CHIANG RAI – It seems more and more we are hearing about more criminal cases involving foreign expatriates in Thailand. Thai Authorities need to get tougher on foreign criminals and the corrupt police officers who protect them.
Recently, the skeleton of a Hungarian billionaire was found on Samui Island. The man was believed to be a victim of a Hungarian-Israeli businessman being detained at Phuket Prison for the murder of another Hungarian earlier this year. The detained businessman, who went by another name in Hungary, is wanted in his own country, having fled after being sentenced to seven years in jail for fraud.
The Kingdom has become a haven – even a “heaven” in some cases – for foreign criminals escaping the hand of the law in their homelands. They include drug traffickers, murderers, sex offenders, con men and thieves.
Tourist centers like Phuket, Pattaya, Samui and Chiang Mai have become popular with foreign criminals and gangsters. While some of them are still directly involved in crime, others run legitimate businesses as fronts for illegal activities. Some extort their compatriots for protection money while others are involved in serious crimes such as murder, human smuggling, illicit drugs and other underground businesses.
Some foreign nationals who are wanted by the police in their home countries or by Interpol have been arrested in Thailand. They include Italian mafia boss Vito Roberto Palazzolo, Russian arms dealer Viktor Bout and several sex offenders.
Some of these foreign men with criminal backgrounds choose to marry Thai women in order to bypass the law that prevents foreigners from owning property here. This helps them them to set up and run their own businesses in Thailand.
Foreigners routinely contribute to Thailand in creative and helpful ways. Some have set up projects that benefit the poor, the less privileged, and others who need assistance in our society, while at the same time many wealthy and powerful Thais get ever more selfish and greedy, to the detriment of their less-fortunate compatriots.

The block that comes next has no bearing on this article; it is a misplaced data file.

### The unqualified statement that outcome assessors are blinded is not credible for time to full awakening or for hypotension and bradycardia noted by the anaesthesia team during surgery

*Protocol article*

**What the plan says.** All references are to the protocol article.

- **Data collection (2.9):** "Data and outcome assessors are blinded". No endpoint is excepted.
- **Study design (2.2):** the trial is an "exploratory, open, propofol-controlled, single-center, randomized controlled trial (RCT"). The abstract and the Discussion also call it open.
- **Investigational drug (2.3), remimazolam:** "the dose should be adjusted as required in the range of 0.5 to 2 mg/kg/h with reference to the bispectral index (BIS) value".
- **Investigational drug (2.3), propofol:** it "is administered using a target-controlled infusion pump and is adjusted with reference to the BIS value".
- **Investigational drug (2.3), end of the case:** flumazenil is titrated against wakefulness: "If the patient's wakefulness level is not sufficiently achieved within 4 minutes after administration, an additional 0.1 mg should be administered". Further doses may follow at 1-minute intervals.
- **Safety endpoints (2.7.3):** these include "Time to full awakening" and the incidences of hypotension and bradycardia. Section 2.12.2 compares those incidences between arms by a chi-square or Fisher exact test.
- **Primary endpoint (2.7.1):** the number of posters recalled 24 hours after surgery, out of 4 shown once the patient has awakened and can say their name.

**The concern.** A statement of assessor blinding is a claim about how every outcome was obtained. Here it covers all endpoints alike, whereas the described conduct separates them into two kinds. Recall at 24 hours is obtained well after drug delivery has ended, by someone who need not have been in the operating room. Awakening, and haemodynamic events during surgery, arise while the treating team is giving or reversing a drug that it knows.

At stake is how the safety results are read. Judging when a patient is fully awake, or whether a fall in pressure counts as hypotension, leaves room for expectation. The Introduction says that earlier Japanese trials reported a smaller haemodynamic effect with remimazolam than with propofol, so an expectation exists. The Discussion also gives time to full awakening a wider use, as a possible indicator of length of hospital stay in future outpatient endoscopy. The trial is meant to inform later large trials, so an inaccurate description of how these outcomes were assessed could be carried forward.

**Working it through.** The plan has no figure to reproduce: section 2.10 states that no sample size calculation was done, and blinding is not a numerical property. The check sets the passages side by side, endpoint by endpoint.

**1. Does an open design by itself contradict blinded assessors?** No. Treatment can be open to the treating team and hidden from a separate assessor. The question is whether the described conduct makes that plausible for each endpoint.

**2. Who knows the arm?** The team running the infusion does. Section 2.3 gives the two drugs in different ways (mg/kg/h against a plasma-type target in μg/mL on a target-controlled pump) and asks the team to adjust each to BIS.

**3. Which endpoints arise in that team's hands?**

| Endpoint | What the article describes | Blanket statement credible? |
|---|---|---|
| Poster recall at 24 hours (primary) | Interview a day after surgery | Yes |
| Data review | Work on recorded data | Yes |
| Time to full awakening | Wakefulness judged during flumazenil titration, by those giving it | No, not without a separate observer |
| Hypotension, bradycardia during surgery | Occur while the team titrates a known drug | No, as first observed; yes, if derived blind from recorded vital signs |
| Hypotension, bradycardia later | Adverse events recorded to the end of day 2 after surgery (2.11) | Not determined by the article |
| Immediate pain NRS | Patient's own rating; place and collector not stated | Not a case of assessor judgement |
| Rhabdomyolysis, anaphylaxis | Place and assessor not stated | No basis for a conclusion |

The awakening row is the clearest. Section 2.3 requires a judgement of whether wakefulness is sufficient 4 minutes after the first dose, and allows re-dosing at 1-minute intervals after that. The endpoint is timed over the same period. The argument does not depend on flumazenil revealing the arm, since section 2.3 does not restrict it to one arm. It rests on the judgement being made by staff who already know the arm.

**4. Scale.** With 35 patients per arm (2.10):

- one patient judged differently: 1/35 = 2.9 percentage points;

However, there are now more and more foreigners – many with criminal backgrounds in their own countries – who take advantage of Thailand’s relatively generous immigration policy, particularly toward nationals from wealthier countries.
Visas on arrival can be obtained easily. While this is convenient for tourists, foreign criminals find this satisfactory too, since the background check is not as tough as when applying for a visa at an embassy or a consulate.
When in Thailand, it is not difficult for foreign criminals to obtain false documents. Thailand is still known as a source of good-quality fake passports.
Good connections with local officials, particularly the police, also prove helpful for foreign criminals, allowing them to operate and stay undetected for a long period in their new home somewhere in Thailand. Regular bribes allow corrupt police officers to turn a blind eye to them and their questionable activities. Criminals such as German swindler Wolfgang Uelrich and Danish drug trafficker Rene Larsen were known to have close connections with the Pattaya police while they were residents in the resort city, before their separate arrests and eventual extradition to their respective countries.
A more efficient system should be developed to screen out foreigners with criminal records, particularly at the country’s airports. The immigration authorities should set up more branches of the Transnational Crime Data Center, like the one at their Pattaya office, in other tourist centers to help track down nefarious expatriates.
Corruption within the police force, again, is to blame for the prosperity of foreign gangsters. Good ties with the local police provide protection from the law. Police supervisors should be more serious about this and make sure no foreign criminals go undetected because of collusion on the part of their subordinates